Rare Rides: The 1967 OSI 20 M TS - a Stylish Ghia and Ford

Corey Lewis
by Corey Lewis

Today’s Rare Ride is part Belgian, part Italian, and almost unheard of. It’s an OSI-Ford 20M TS sports coupe from 1967.

First, a short history on the short-lived auto maker that was OSI. The name was an acronym for Officine Stampaggi Industriali, which translates in English to the romantic sounding “Industrial Stamping Workshops.” The company was founded by two people with extensive experience in the auto biz: Arrigo Olivetto, who worked for automotive supplier Fergat, and Luigi Segre, who’d previously been the president of Ghia.

The brand was never intended to be a volume manufacturer, instead focusing on building special designs from Ghia. For its model basis, OSI relied on mass manufactured cars from Ford, Fiat, and Alfa Romeo. The company’s first manufacturing project was to build bodies for the Ghia-designed Innocenti 950 Spider.

OSI made four of its own models, the best-known being the 20 M TS seen here. OSI’s link to Ghia, Mr. Segre, passed away in 1963. That left OSI to find a replacement executive, so they drew once more from the pool at Fergat. Without a direct source for design work via a link to Ghia, the company’s reason to exist disappeared quite quickly. By 1966, OSI terminated 2,000 of its employees. Production ceased in 1968. That year, the few remaining people at OSI design became Fiat employees, as the entity was folded into the Italian giant.

For the 20 M, OSI turned to Ghia designer Sergio Sartorelli in 1965. He was the designer behind the Type 34 Volkswagen Karmann Ghia. The source vehicle was Ford Europe’s 20M, better known as the Taunus. The final entry into the Taunus line before the name was scrapped, the 17M and 20M were produced with doors of two, three, four, and five, in various practical shapes. As the Ghia-bodied OSI 20 M entered production in 1967, it had an overall length around three inches greater than the Taunus, at 183.9 inches.

The 20M was the more powerful of the Taunus cars, featuring a 2.0-liter V6 engine. Said engine was used for 870 examples of OSI’s 20 M. OSI also used the larger 2.3-liter Cologne V6 from the Taunus’ successor, which was simply called 20M. The “2300” version was notably more rare. Only 409 cars were made with the larger engine.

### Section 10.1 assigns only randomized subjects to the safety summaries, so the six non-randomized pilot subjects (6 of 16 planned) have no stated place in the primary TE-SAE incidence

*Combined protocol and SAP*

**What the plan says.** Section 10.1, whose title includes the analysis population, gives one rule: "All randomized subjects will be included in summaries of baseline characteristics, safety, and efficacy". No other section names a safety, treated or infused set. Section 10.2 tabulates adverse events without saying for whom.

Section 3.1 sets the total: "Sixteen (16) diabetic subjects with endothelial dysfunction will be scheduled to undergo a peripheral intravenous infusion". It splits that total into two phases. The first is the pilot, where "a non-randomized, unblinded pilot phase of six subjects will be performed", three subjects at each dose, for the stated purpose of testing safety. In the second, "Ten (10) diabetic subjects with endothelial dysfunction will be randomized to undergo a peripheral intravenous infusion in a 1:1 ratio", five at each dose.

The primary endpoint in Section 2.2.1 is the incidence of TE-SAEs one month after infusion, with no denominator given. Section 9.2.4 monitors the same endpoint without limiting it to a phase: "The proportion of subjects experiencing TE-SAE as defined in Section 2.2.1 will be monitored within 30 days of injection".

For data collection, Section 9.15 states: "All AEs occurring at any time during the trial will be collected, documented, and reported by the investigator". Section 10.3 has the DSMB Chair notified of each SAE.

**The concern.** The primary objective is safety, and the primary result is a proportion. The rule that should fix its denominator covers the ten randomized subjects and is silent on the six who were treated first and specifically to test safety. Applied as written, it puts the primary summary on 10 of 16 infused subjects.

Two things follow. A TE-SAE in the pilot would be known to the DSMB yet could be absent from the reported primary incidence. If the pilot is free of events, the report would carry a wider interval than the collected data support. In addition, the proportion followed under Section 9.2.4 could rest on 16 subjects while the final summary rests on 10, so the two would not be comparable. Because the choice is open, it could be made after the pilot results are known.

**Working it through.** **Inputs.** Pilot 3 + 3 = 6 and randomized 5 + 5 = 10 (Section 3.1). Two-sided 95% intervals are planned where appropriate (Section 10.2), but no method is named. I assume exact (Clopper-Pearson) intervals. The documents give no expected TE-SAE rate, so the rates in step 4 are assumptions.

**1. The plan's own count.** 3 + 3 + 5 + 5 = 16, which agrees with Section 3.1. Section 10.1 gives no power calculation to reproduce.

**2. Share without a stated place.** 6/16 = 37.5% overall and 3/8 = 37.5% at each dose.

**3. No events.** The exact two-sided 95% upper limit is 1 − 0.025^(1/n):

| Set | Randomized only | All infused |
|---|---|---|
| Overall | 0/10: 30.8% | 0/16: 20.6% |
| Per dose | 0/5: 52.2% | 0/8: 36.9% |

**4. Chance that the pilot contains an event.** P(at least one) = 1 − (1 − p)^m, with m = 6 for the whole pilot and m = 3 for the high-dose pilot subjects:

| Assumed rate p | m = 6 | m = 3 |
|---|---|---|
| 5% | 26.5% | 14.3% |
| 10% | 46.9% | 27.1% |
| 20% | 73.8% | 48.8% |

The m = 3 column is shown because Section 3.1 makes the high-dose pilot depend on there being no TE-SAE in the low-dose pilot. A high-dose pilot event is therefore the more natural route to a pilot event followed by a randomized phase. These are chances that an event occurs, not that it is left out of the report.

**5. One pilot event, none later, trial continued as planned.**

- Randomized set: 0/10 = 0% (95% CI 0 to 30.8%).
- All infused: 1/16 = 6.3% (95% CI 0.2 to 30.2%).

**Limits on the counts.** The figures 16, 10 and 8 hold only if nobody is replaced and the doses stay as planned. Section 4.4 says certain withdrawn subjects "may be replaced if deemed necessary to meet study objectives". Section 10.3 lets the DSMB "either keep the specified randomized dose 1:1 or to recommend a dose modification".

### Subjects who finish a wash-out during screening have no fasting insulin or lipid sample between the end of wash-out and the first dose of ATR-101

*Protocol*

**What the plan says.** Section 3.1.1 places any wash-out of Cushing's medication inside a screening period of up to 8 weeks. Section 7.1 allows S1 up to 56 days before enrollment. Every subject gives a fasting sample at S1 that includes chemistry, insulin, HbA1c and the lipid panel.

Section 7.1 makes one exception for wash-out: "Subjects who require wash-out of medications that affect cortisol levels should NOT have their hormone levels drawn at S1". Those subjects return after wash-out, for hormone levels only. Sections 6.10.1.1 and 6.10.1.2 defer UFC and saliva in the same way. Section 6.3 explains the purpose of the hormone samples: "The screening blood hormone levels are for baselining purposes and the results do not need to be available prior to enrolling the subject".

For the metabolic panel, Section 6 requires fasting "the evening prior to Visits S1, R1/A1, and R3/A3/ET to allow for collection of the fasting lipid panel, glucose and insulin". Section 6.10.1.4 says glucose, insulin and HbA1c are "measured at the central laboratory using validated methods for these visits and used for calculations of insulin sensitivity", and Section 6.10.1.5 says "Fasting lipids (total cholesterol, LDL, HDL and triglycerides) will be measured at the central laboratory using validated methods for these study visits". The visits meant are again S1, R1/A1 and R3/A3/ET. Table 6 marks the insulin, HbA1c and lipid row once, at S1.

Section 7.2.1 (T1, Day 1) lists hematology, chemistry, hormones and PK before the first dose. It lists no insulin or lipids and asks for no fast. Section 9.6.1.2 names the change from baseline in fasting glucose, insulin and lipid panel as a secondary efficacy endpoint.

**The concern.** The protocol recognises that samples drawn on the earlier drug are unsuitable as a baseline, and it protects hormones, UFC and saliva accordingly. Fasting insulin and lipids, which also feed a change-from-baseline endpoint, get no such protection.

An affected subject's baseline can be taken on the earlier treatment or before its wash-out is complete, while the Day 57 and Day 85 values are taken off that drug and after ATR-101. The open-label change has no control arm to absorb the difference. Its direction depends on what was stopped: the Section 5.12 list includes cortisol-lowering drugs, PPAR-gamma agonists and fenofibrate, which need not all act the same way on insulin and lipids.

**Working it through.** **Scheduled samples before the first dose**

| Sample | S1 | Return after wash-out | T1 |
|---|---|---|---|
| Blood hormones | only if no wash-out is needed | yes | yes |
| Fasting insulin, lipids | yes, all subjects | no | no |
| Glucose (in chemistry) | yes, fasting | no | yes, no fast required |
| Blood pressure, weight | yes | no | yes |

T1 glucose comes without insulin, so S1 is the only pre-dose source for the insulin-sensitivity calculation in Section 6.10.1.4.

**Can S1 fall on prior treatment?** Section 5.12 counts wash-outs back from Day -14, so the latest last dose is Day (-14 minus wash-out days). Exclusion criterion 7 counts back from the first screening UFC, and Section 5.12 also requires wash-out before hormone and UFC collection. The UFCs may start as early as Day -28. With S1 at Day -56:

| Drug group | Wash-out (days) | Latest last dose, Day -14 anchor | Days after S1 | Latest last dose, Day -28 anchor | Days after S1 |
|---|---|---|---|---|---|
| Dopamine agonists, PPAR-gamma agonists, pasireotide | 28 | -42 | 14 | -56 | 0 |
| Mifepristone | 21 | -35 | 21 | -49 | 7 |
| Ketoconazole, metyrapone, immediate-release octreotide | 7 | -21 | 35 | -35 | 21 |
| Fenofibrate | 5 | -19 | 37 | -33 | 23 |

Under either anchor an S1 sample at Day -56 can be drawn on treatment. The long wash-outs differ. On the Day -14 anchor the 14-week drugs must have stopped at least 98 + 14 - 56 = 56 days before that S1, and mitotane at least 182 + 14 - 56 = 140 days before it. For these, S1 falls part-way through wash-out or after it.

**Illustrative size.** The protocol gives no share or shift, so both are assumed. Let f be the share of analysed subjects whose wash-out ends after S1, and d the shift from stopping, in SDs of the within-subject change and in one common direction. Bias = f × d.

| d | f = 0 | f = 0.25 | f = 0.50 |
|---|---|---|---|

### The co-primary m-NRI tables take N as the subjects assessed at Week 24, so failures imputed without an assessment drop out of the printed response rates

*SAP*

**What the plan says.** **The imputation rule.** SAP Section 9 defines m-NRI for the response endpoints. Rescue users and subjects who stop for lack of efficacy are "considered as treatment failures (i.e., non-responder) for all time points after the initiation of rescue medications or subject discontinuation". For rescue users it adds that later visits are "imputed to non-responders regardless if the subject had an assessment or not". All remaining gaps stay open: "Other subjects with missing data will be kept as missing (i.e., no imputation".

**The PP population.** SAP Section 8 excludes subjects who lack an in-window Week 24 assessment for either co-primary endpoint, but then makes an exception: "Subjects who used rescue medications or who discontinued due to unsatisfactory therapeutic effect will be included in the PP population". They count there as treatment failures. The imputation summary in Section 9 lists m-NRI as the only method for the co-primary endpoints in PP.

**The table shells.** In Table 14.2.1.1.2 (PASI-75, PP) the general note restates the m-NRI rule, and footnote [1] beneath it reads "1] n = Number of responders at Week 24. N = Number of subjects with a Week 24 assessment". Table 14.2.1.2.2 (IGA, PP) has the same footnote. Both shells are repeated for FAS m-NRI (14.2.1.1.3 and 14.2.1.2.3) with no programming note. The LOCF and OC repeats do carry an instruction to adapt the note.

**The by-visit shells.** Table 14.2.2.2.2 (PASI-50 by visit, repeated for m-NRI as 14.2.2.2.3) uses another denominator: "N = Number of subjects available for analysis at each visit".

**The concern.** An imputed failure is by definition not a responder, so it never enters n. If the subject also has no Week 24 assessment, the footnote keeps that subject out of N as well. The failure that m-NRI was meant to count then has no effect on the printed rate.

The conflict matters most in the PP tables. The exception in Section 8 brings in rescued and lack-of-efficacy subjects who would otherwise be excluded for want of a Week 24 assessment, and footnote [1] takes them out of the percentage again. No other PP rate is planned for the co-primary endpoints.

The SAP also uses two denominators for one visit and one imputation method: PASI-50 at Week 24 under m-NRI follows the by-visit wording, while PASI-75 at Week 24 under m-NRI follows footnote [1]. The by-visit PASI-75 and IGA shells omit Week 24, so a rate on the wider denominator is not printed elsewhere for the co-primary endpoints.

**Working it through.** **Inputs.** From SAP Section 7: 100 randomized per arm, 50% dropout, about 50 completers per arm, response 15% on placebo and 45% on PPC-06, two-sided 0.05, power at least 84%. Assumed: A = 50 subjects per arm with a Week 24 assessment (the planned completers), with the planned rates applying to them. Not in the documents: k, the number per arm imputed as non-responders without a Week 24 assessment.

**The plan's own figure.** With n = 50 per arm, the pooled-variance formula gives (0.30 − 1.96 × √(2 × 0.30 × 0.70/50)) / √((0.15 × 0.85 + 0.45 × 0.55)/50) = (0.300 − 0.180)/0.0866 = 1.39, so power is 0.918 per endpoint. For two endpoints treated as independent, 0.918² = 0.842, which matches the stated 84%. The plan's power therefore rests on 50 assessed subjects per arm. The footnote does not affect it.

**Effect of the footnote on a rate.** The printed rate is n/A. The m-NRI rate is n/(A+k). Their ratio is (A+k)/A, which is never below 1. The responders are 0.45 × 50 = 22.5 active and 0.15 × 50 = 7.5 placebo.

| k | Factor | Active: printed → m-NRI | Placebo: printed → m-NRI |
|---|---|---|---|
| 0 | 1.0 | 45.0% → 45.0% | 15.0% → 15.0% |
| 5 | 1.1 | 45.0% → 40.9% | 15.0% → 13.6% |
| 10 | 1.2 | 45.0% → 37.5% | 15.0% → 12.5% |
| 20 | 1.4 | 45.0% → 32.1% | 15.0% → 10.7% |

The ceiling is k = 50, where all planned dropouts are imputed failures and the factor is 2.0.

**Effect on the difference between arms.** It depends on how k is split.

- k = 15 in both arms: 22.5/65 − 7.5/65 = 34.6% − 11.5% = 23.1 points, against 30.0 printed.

Today, OSI is but a vague memory. Of the 1,279 20 Ms produced, it’s estimated around 200 exist today. This 2.0-liter example is for sale in Belgium in excellent condition for around $55,000.

[Images: seller]

Corey Lewis
Corey Lewis

Interested in lots of cars and their various historical contexts. Started writing articles for TTAC in late 2016, when my first posts were QOTDs. From there I started a few new series like Rare Rides, Buy/Drive/Burn, Abandoned History, and most recently Rare Rides Icons. Operating from a home base in Cincinnati, Ohio, a relative auto journalist dead zone. Many of my articles are prompted by something I'll see on social media that sparks my interest and causes me to research. Finding articles and information from the early days of the internet and beyond that covers the little details lost to time: trim packages, color and wheel choices, interior fabrics. Beyond those, I'm fascinated by automotive industry experiments, both failures and successes. Lately I've taken an interest in AI, and generating "what if" type images for car models long dead. Reincarnating a modern Toyota Paseo, Lincoln Mark IX, or Isuzu Trooper through a text prompt is fun. Fun to post them on Twitter too, and watch people overreact. To that end, the social media I use most is Twitter, @CoreyLewis86. I also contribute pieces for Forbes Wheels and Forbes Home.

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  • THX1136 THX1136 on Dec 23, 2019

    The side profile reminds me of the fastback Mustang. Nice looking car! Thanks, Corey!

    • Corey Lewis Corey Lewis on Dec 23, 2019

      One of those times where I have to look up every detail, as I don't know anything of the car in question!

  • HotPotato HotPotato on Dec 29, 2019

    Fantastic, thank you for the show & tell!

  • Akear Toyota wins once again, while GM has egg on its face.
  • Slavuta Why America needs school buses altogether? When I was in school, I rode on a regular city bus
  • Jeff Buy whatever works for you if you own an EV and are happy with it good, if you buy a hybrid or plug in hybrid and it works for you good, if neither and you like your ICE the way it is that is also good. I believe over time EVs will get better and have a larger segment of the market.
  • Tassos Jong-iL Is New Jersey better than Old Jersey?
  • Tassos Jong-iL Looking forward to buying 2 of these with all of those Rubles we have been earning lately.
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